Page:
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Long-term unemployment tumbles to its pre-pandemic level, helping to ‘mitigate the risks of labor-market scarring’


Long-term unemployment tumbled below its pre-pandemic level in July, the U.S. Department of Labor said Friday, as an unexpectedly strong showing of job gains buoyed workers broadly across the economy.

Long-term joblessness is a period lasting at least six months. Those without work that long are exposed to more financial risks, since they’ve generally exhausted eligibility for unemployment benefits and it becomes harder to find another job during lengthy unemployment spells.

The number of long-term unemployed fell by 269,000 in July, to 1.07 million people — less than the roughly 1.1 million people in February 2020, according to the Labor Department’s monthly jobs report.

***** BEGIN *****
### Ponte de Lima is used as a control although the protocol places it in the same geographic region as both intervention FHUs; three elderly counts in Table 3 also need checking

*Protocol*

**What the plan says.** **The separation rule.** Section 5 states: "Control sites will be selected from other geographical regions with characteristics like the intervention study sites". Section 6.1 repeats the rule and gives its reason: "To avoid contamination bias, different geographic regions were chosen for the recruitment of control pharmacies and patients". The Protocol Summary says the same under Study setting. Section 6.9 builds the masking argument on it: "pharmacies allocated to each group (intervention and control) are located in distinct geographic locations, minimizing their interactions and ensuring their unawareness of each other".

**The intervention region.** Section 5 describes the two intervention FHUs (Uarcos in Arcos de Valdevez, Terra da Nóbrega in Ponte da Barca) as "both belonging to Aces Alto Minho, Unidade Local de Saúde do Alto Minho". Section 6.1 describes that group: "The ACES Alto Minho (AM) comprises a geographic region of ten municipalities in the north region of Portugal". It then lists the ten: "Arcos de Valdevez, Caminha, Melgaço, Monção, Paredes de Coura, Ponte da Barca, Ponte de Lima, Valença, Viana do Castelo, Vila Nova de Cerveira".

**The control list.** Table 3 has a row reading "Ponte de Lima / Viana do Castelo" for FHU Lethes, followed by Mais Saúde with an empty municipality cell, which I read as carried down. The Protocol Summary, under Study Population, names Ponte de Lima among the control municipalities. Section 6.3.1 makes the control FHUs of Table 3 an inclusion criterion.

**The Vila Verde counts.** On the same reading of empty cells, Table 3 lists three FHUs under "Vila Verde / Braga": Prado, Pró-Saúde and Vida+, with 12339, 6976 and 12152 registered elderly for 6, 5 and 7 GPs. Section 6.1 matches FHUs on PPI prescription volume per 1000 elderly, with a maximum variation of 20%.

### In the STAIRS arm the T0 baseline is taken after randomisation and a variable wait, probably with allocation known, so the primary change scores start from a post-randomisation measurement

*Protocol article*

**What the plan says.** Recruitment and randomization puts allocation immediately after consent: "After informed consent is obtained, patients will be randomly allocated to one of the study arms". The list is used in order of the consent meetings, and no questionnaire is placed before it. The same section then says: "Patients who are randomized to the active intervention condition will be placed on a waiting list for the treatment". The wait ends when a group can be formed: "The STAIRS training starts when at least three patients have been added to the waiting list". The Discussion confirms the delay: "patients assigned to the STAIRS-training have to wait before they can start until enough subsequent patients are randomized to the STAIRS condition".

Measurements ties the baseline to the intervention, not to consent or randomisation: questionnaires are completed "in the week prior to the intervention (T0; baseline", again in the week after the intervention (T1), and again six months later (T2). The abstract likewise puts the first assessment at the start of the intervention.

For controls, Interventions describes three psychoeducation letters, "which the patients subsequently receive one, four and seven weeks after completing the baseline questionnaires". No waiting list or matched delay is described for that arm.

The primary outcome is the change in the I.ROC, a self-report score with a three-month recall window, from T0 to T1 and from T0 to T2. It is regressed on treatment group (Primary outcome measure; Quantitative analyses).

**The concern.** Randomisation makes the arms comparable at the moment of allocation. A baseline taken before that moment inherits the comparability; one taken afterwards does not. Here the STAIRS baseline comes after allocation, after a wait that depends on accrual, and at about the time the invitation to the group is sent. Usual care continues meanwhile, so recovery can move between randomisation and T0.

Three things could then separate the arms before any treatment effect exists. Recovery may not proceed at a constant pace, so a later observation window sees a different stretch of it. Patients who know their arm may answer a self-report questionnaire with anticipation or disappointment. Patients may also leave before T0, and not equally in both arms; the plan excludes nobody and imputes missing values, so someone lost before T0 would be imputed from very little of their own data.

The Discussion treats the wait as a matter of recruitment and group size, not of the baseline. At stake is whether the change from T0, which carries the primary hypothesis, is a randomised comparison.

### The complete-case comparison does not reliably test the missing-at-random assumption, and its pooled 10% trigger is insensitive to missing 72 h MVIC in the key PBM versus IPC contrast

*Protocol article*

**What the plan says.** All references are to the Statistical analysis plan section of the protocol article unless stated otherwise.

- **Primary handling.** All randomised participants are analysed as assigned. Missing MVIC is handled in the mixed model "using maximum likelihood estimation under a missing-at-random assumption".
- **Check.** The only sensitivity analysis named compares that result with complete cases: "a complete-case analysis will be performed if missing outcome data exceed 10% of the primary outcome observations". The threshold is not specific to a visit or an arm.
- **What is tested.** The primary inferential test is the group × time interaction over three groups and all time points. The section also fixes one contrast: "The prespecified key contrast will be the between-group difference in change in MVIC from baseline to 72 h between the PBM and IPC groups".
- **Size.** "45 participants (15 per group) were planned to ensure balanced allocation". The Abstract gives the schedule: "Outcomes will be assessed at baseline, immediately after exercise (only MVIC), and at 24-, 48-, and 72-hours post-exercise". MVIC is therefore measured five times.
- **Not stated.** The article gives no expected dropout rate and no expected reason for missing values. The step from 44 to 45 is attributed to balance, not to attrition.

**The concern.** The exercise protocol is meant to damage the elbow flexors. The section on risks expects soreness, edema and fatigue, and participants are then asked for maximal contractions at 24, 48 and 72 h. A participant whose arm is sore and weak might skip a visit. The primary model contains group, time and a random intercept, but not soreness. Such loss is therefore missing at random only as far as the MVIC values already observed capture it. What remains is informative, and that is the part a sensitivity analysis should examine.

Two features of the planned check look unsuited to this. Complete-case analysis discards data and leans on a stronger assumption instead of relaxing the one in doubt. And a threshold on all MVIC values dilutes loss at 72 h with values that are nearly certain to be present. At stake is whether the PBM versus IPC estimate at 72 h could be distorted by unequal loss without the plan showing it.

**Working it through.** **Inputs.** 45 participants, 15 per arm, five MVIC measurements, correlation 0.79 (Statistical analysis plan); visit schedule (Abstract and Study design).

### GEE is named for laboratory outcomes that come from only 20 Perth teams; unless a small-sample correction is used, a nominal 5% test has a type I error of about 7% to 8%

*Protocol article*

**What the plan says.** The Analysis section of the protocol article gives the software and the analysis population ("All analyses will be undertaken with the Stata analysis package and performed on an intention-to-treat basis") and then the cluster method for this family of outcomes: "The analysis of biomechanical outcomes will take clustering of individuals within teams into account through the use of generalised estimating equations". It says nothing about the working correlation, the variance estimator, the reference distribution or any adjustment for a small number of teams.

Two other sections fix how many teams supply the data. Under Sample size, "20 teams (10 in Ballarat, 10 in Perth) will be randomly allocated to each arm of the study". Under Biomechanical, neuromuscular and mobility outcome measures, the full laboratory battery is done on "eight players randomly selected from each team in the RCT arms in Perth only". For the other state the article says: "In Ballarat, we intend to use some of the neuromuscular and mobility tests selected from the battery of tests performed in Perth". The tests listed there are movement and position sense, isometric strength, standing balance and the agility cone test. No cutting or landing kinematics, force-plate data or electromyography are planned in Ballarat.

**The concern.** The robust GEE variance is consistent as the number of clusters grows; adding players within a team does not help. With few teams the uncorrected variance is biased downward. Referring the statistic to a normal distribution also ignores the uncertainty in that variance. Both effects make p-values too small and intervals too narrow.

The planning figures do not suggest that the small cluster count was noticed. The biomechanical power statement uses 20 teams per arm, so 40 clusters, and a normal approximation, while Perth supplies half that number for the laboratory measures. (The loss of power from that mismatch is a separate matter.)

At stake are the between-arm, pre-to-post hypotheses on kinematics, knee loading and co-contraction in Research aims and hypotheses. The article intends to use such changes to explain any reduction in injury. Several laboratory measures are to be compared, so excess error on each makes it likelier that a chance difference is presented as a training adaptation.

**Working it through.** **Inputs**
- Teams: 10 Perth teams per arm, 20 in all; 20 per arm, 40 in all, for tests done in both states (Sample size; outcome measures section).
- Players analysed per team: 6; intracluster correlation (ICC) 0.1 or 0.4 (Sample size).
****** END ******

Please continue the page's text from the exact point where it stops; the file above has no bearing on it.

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Further, 18.9% of all unemployed Americans in July were considered long-term unemployed — a significant reduction from the 22.6% share in June and less than the 19.1% pre-pandemic share in February 2020, according to the agency.

By comparison, a year ago, in July 2021, more than 39% of all out-of-work Americans had been jobless for at least six months.

“Long-term unemployment was a serious concern earlier in the recession,” said Daniel Zhao, lead economist at career site Glassdoor. “We had this experience during the Great Recession where it was very difficult to get workers back into the labor force and back to jobs.”

Long-term joblessness can lead to ‘scarring’



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